Docker is popular right now, and all these frameworks include distribution paths that include Docker. Docker seems like a great tool, and may have been beneficial to this project, but I simply did not have enough time to also figure out Docker. Maybe I’ll be able to add Docker to the mix on my next project.
Of course the HTTP traffic for this app needs to be encrypted. Actually, it probably doesn’t need it, but that option wasn’t even considered. So the next aspect of this project I tackled was getting the Vapor app to use TLS. It wouldn’t work for me. After running out of things to try to fix the server, I asked the Vapor Slack community what they thought, and somebody suggested using nginx as a proxy server, letting it handle TLS. Following that suggestion, I setup my Vapor app to serve to only the local host without TLS, and nginx serves to the world only HTTPS traffic. Without getting into too many details here either, setting this up was just installing nginx with apt-get, copying over the certificates, and editing a configuration file.
To make the app a daemon, an always on background process, I used supervisor, as document in the Vapor online documentation. Since this is a single use server, I’m just running the app from the build folder, inside the project folder, inside the one user’s home folder on this machine. This is a little sloppy, but makes it easy to update and install newer versions of the app.
I need the app to download a fresh set of data exported from the customer every morning. Vapor is designed to react to outside requests, so I didn’t see an easy way to get it schedule tasks. Instead I just added a new endpoint that triggered the update, and had a cron task hit that endpoint with a curl command. For security nginx is configured to hide that endpoint from the outside world.
The expected way to install Vapor and its toolbox is to curl some scripts piped to bash. This feels way too insecure, but I did it anyway, and nothing broke. This resulted in installing the vapor command line tool that lets me:
- Make a new project
- Load dependencies
- Build the app
- Clean the project
- Prepare the database
- Run the app
- Make an Xcode Project
Vapor is written in Swift 3. I’ve been writing Swift code, on and off, since they introduced Swift a few years ago, but Swift 3 is a major change. I’m still getting used to the great renaming of Apple’s APIs. I like the new naming style, and try to follow it for my code, but I’m struggling with translating my knowledge about Apple’s APIs into the new Swift names. I find I’m searching the Objective C names, then seeing what they are called in Swift 3.
Foundation is Apple’s low level framework for the data manipulation parts of an app, but not the user interface. It’s great for writing a UI free REST backend service. With the porting of Swift to other platforms (Linux so far) Apple is making a version of Foundation that is pure Swift and portable to the other platforms. So much of this work is done, that you can almost comfortably code with abandon when writing code on a Mac for eventual deployment on Linux.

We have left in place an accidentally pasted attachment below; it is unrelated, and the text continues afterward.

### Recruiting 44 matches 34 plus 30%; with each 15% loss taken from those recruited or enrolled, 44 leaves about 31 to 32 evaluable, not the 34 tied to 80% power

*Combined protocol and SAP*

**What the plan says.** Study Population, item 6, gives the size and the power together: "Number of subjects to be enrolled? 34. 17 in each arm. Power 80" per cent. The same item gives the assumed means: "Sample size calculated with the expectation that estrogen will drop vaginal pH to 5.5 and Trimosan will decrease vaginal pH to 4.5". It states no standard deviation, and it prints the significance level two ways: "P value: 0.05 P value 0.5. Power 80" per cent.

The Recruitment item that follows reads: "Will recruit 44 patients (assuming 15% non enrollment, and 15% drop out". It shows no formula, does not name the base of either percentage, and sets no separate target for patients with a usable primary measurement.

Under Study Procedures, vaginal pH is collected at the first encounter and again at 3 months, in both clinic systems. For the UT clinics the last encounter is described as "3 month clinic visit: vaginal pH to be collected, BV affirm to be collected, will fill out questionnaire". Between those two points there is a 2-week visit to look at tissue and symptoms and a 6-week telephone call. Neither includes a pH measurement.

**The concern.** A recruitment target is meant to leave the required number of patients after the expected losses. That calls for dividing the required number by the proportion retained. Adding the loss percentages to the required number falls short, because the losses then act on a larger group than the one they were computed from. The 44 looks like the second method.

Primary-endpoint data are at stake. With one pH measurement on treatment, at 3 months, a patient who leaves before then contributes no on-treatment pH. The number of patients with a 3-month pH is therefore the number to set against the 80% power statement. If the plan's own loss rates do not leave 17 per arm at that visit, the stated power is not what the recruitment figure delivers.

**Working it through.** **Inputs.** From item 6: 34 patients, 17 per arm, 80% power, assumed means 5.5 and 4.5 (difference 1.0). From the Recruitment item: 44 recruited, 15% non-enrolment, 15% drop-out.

Some parts of Foundation are missing in the Linux port. I ran into two API calls that were not supported on Linux. The lesson here is that part of the regular test procedure should include running the app on Linux. It may work perfectly on a development Mac, but then crash when run on a Linux system.
The specific problems I found were in date formatter code. I needed to convert a string to a date, and then figure out what week those dates were in. I could have done this with a few Foundation API calls, but instead I ended up writing a custom date class. It’s not as powerful as the Foundation APIs, but it does what I need on macOS and Linux.
My Vapor app has 40 dependencies not counting anything in Foundation or Swift. You have to download and compile all these dependencies, each of which is being updated on its own schedule. As I’ve argued elsewhere, lots of dependencies are a risk. I find it acceptable for this project, because of its short life. But I’m not sure I could accept this if we were building a backend intended for long term service.
But there may be a reduction in these dependencies. Swift.org recently announced a Server APIs Project. Many of Vapor’s dependencies may be met in the future by these new Swift APIs. Sure, these dependencies will also change, but I expect them to change on the same schedule as Swift, so it’ll be an expected and predictable change.
Fluent is an ORM (Object-Relational Mapping) for Vapor that can map Swift model object to multiple databases. I used a MySQL database, and found it very easy to work with. All I had to do was follow the instructions in the online Vapor documentation.
I ended with a demo. I demoed the Hello World! Project from the documentation, then added a database, and allowed users to sign up, then authenticate against that signup. You, my blog audience, would be better off hitting Vapor U and watch those videos than trying to read a description of this demo.